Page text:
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So... I have a program in which I want to flip heads three times in the row.

What I'm asking for is for proposals of other solutions for this program, in pro way, as You do in natural sense.

That's my code as Java novice.

/*
 * File: ConsecutiveHeads.java
 * ----------------
 * This program flips a coin repeatly until three consecutive heads
 * are tossed.
 */

import acm.program.*;
import acm.util.*;

public class ConsecutiveHeads extends ConsoleProgram {
    /* Run the program */
    public void run() {
        println("This program flips a coin until there are three" +
                "heads in the row.");
        while(counter != 3) {
            FlipACoin();
        }
        println("Yupii! There are already three same heads in the row :)");
    }

    /* Flip a coin. Then if heads are tossed, increment our counter.
     * In tails case, zero counter. */
    private void FlipACoin() {
        boolean rank = rgen.nextBoolean();
        if(rank) {
            println("heads");
            counter++;
        } else {
            println("tails");
            counter = 0;
        }
    }

    /* Create an instance variable for the random number generator */
    private RandomGenerator rgen = new RandomGenerator();

    /* Create an instance variable for counter detecting three heads in row */
    private int counter = 0;
}
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Unless you need cryptographic stength randomness, this approach is good. –  Johan Sjöberg Feb 19 '11 at 17:01
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migrated from stackoverflow.com Feb 19 '11 at 17:10

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3 Answers

Your function is called FlipACoin() but you are doing more than just flipping the coin.
A more appropriate name might be FlipACoinAndCountConsecutiveHeadRolls().

I'd suggest keeping the function as simple as the name suggests and return a string (or bool) from FlipACoin(), then examine the result outside the function.
This will also allow you to make the counter a local variable to the run function, which will make the class smaller.

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Some things you could consider

  • make the starting class a simple program which calls other methods and/or classes to do most of the work.
  • if you want something more general, you could use an abstract output stream so it can be captured or even use a Listener interface.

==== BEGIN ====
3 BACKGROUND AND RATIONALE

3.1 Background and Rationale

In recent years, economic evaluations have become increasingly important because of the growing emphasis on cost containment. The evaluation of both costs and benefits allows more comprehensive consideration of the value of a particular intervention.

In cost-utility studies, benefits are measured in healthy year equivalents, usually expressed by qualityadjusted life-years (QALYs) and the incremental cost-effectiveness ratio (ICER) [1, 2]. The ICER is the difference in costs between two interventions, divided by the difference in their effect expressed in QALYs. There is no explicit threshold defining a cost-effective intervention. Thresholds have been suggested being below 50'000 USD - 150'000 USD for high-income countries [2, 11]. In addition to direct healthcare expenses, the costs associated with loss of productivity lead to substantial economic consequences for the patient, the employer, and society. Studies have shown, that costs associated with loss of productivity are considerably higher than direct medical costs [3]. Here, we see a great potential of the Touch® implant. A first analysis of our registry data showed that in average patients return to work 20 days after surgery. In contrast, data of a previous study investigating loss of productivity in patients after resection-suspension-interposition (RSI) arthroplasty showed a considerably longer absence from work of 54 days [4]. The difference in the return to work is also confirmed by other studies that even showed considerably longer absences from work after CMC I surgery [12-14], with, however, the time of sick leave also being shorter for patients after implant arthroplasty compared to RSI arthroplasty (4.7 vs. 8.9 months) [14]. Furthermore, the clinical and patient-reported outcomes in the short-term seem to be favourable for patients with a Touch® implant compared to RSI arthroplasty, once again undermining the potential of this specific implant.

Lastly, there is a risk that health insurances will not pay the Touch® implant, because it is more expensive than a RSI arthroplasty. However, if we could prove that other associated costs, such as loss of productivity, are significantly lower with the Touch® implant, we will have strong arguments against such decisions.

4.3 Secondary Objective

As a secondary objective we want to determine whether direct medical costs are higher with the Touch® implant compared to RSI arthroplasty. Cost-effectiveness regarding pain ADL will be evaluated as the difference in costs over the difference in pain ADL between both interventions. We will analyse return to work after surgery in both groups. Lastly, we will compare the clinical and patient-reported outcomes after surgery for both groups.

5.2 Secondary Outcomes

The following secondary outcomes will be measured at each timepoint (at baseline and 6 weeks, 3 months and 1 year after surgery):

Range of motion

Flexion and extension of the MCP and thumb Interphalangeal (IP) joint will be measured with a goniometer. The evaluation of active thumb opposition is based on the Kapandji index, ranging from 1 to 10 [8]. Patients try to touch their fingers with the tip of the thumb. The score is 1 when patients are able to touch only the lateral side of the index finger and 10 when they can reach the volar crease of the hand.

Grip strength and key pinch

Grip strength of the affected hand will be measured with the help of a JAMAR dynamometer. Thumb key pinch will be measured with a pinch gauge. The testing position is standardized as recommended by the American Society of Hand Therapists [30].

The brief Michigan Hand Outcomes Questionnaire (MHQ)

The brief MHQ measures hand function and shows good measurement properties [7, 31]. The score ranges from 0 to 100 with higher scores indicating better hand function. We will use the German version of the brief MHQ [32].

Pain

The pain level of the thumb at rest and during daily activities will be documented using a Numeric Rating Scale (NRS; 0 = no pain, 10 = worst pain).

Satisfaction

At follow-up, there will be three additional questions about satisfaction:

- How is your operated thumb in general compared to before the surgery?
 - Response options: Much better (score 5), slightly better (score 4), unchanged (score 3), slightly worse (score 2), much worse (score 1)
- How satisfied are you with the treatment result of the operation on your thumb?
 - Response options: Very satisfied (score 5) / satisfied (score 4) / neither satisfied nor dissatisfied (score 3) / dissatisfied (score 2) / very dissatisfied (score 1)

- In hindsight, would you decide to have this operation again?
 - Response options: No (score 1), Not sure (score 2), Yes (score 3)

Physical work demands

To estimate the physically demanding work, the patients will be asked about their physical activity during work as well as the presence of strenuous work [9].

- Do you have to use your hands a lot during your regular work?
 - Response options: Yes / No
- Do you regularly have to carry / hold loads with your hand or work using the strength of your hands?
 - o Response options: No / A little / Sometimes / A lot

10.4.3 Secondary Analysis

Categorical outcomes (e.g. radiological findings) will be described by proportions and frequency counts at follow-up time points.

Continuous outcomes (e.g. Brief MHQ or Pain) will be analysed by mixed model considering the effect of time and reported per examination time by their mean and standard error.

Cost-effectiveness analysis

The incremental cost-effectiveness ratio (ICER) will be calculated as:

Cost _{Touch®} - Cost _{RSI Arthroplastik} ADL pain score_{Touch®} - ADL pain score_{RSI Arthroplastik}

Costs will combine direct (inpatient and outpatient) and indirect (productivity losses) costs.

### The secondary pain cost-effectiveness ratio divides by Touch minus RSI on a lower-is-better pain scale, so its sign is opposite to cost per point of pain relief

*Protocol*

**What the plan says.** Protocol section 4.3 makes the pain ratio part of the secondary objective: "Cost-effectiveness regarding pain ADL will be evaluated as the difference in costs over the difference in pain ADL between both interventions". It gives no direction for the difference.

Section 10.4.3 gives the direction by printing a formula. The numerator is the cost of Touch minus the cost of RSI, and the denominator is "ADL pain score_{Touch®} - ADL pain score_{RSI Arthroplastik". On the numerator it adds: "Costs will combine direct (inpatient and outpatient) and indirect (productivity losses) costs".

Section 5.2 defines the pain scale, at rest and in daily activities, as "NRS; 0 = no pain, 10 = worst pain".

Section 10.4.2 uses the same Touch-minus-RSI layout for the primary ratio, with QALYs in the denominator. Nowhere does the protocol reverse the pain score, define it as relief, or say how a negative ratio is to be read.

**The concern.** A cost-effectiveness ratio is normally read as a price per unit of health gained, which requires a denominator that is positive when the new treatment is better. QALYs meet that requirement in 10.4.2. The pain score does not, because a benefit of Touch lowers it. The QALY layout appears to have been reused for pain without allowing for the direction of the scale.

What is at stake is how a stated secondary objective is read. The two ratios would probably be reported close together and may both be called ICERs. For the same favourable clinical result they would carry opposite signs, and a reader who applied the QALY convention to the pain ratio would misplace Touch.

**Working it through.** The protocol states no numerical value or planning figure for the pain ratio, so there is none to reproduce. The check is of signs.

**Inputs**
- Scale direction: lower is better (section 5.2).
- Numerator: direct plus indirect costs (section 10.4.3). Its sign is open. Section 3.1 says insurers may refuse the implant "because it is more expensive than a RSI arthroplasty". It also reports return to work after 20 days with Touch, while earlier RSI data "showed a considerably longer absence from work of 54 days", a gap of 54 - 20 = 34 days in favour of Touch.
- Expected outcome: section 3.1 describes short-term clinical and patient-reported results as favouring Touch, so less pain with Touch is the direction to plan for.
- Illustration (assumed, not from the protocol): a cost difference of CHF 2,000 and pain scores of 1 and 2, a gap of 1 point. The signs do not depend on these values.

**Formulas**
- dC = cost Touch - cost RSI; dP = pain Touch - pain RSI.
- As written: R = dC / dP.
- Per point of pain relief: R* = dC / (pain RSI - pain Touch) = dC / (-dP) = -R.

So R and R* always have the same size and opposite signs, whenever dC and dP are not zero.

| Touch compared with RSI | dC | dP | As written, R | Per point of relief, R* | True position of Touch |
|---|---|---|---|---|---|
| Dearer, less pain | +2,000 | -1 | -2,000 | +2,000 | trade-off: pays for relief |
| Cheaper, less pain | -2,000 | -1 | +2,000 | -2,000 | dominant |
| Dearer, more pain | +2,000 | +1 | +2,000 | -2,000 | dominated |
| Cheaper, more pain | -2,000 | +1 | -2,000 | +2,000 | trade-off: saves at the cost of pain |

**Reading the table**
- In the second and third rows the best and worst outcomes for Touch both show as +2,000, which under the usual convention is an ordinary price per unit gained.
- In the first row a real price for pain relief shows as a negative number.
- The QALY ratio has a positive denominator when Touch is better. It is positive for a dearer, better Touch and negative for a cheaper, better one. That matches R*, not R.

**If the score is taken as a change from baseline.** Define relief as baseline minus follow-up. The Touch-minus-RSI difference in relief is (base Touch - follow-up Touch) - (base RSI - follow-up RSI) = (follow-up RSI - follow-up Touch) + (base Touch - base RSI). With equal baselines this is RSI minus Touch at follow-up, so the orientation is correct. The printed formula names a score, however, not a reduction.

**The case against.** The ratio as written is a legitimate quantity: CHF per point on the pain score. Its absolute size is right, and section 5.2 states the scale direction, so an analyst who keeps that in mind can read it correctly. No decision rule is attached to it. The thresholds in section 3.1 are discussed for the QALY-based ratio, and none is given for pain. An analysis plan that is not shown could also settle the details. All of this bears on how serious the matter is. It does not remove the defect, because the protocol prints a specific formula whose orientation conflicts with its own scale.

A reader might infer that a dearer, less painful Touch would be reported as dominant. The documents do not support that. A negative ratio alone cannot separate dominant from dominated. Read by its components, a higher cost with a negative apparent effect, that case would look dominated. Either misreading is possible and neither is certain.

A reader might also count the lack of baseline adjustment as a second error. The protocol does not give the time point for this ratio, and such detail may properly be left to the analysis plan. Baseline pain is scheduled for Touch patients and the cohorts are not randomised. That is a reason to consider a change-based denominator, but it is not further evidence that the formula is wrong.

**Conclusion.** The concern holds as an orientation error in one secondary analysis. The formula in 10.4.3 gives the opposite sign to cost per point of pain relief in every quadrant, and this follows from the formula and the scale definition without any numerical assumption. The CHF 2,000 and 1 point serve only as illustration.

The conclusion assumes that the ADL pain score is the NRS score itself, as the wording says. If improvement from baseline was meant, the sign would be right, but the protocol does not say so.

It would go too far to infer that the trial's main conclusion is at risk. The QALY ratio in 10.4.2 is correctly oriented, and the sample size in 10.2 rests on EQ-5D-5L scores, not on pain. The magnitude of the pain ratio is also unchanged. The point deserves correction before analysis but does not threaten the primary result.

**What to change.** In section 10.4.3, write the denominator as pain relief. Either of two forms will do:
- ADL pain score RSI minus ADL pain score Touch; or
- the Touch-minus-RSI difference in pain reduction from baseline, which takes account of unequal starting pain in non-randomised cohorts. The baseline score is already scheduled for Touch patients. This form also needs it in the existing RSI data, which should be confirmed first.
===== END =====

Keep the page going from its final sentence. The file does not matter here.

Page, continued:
• make fields which are not intended to change final this can improve clarity.
  • is it conventional to place fields then constructors then methods as the class order.
  • you could restructure the fields/method calls to be thread safe if that might be an issue. e.g. SimpleDateFormat is not thread-safe and causes no end of concern.
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1  
I can tell you're unfamiliar with the ACM Library. These suggestions would make perfect sense, but they don't apply to ACM. ConsoleProgram is its own program. ACM hides the main method because it introduces too many complex concepts to new programmers. Also not supposed to call its constructor. RandomGenerator is a class in ACM. They didn't like the the Random class because the name makes it unclear that its a number generator. (I think they possibly changed the implementation to make it more random.) –  Eva Jan 16 '13 at 20:37
    
@Eva Thank you for the clarification. It can be interesting to read old answers to see if I would write them differently today and you comment suggests some improvements. –  Peter Lawrey Jan 16 '13 at 21:24
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I'd do it like this:

/*
 * File: ConsecutiveHeads.java
 * ----------------
 * This program flips a coin repeatly until three consecutive heads
 * are tossed.
 */

import acm.program.*;
import acm.util.*;

public class ConsecutiveHeads extends ConsoleProgram {
    /* Run the program */
    public void run() {
        println("This program flips a coin until there are three" +
                "heads in the row.");
        while(!TryFlipThreeHeads()) {
        }
        println("Yupii! There are already three same heads in the row :)");
    }

    /* Flip a coin. */
    private boolean FlipACoin() {
        boolean rank = rgen.nextBoolean();
        if(rank) {
            println("heads");
        } else {
            println("tails");
        }
        return rank;
    }

    private boolean TryGetThreeHeads() {
         for(int counter = 0; counter < 3; counter++)
         {
              // if we get a tail, give up
              if(!FlipACoin()) return false;
         }
         return true;
    }

    /* Create an instance variable for the random number generator */
    private RandomGenerator rgen = new RandomGenerator();
}

That way each piece is self-contained. FlipACoin just flips the coin, it doesn't keep track of counting. And TryGetThreeHeads() only worries about trying to flip three heads not the process of flipping each coin.

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